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African lions swiftly headed for local extinction

By Catholic Online (NEWS CONSORTIUM)
December 5th, 2012
Catholic Online (www.catholic.org)

Several populations of African lions are bound for extinction. The great cats which once roamed proudly over an area a third the size larger than the United States are in rapid decline, a sad result of habitat destruction and hunting.

DURHAM, NC (Catholic Online) - In a study released by Duke University done by using satellite data, researchers found that three quarters of the African savannah has been broken up by farmers and ranchers who often kill lions that threaten their herds.

Hunters and habitat destruction have killed so many of the great cats that their estimated population in West Africa is below 500 individuals. In just 50 years, the lion population in Africa has dwindled by two-thirds to just 32,000 lions.

Since the land is also fragmented, lion populations cannot mix as easily, and this is expected to reduce their numbers further. In many areas, it is expected lions will soon become extinct.

The study also found that most of the remaining lions are living in protected sanctuaries, where it is illegal to hunt them or destroy their habitat. However, this does little to protect the declining population of lions in the wild savannahs of Africa.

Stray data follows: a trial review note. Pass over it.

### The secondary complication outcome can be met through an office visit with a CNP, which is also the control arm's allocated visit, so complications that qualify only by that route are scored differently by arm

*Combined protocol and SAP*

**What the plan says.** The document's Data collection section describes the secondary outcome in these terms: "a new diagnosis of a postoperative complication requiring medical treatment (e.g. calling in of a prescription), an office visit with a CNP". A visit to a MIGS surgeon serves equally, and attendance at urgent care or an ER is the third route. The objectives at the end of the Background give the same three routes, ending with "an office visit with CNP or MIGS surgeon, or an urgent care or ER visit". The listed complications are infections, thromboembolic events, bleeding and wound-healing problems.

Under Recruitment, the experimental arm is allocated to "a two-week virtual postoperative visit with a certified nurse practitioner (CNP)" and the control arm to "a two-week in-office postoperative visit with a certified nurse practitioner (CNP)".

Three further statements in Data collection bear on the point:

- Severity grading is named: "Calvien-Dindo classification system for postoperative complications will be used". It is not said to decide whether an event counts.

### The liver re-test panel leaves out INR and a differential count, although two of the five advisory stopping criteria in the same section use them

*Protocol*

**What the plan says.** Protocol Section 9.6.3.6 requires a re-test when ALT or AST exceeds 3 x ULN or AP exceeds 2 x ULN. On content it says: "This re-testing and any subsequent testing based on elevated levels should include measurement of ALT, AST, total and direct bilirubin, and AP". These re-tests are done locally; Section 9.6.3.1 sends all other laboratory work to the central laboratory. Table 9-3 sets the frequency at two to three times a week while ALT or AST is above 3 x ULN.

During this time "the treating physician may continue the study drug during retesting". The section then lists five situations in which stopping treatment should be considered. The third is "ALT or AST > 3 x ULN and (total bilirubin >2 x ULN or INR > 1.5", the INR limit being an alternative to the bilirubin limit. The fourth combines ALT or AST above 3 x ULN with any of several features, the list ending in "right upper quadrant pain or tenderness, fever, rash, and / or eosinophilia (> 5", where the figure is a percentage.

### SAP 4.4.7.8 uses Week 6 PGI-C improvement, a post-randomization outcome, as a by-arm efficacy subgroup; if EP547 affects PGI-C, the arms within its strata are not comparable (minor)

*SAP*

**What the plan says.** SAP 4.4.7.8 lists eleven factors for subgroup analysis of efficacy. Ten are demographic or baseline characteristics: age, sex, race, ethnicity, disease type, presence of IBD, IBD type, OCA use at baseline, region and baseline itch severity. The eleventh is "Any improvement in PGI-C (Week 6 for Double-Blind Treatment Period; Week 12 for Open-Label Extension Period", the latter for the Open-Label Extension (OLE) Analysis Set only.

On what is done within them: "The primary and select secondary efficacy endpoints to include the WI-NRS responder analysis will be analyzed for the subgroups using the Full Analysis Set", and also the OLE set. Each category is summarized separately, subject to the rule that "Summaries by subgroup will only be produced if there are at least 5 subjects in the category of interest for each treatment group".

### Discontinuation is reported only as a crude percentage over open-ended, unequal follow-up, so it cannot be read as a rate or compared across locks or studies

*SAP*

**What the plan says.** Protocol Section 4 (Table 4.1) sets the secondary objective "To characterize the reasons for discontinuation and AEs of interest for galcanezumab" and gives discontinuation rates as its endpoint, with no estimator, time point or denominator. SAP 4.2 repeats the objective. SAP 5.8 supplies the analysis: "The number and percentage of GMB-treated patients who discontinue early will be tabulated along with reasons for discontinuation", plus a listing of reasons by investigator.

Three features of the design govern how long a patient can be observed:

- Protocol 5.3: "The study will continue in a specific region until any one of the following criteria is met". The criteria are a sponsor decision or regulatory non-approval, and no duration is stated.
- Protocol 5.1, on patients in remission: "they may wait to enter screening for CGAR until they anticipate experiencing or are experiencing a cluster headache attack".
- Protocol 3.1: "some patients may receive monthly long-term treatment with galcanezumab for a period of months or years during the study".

Unfortunately, this protection isn't enough to save many populations. Several wild animal parks in Africa have lost their lion populations for various reasons including illegal poaching. Lions are also roaming animals, which tend to stray far afield leaving national sanctuaries where they are protected.

Lions are coming into increasing contact with people and their livestock, particularly at night. The result is often the demise of the lion.

There are efforts underway to educate people and to build higher livestock fences and such, to mitigate the losses, however those efforts are small-scale and haphazard and are overall insufficient to protect lions across the whole of the continent.

In the United States, the Fish and Wildlife Service is studying whether or not to list the lion as an endangered species. If the Service does so, it will bar Americans from bringing lion trophies into the country. This could dissuade American trophy hunters from shooting lions in Africa, helping to reduce the decline of the populations there.

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